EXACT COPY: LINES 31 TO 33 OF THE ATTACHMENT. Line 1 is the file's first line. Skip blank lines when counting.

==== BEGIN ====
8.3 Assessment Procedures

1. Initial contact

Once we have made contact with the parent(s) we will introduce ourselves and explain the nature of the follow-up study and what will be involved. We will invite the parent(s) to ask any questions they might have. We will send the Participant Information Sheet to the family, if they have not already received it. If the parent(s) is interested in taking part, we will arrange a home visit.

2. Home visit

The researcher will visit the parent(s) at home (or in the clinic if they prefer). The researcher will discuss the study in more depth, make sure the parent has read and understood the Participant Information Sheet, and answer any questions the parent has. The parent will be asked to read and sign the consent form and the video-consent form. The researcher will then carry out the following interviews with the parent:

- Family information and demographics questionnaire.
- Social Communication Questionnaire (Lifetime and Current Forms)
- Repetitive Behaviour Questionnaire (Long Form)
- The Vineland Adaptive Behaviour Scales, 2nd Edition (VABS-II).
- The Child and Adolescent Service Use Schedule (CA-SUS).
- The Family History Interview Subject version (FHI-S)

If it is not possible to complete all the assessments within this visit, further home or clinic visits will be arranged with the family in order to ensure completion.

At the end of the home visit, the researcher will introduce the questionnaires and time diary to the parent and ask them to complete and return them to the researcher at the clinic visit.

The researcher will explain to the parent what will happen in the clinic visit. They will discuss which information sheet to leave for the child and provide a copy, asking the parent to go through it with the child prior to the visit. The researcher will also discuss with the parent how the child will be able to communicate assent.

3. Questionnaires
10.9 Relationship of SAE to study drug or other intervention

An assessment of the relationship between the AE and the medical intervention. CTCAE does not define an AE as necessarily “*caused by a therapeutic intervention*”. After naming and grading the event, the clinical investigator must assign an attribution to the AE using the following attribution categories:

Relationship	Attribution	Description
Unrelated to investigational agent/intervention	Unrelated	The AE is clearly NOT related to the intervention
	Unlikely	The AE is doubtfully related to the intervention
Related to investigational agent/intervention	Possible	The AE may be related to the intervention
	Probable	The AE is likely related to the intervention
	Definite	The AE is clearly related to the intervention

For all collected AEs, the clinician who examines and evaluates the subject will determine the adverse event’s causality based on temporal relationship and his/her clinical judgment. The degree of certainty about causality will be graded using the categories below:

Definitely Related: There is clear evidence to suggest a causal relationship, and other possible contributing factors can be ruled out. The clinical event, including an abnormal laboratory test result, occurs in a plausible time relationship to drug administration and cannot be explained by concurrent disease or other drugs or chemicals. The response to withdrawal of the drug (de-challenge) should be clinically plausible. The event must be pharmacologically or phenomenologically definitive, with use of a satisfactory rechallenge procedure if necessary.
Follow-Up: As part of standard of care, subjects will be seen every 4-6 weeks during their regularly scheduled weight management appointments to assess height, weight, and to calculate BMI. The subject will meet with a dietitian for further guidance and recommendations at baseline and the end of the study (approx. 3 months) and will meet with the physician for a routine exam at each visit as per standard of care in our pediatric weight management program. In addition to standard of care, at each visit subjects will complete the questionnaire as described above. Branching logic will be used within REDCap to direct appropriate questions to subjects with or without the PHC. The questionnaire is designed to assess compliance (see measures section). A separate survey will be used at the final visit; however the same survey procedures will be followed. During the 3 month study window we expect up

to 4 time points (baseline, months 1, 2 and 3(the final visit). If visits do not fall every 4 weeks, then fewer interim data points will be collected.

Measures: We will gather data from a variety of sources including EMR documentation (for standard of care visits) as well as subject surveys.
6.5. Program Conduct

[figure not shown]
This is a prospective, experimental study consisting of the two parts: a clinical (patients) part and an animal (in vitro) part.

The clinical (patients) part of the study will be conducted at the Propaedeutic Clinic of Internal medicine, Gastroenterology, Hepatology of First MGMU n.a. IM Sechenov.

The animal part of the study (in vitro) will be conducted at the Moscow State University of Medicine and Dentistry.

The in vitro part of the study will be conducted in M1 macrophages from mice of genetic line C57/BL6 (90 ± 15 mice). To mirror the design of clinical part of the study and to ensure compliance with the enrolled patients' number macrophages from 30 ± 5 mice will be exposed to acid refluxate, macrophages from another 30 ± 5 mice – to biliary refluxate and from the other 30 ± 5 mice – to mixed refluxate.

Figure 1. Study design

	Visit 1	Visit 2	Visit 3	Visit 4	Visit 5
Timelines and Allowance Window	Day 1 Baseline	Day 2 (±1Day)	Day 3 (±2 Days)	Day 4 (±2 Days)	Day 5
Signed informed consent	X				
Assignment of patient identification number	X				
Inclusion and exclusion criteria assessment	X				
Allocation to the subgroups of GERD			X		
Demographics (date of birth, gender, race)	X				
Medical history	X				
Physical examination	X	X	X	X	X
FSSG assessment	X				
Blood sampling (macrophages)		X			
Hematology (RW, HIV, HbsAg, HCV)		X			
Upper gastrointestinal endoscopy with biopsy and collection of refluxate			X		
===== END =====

This is a prospective, experimental study consisting of the two parts: a clinical (patients) part and an animal (in vitro) part.

The clinical (patients) part of the study will be conducted at the Propaedeutic Clinic of Internal medicine, Gastroenterology, Hepatology of First MGMU n.a. IM Sechenov.

The animal part of the study (in vitro) will be conducted at the Moscow State University of Medicine and Dentistry.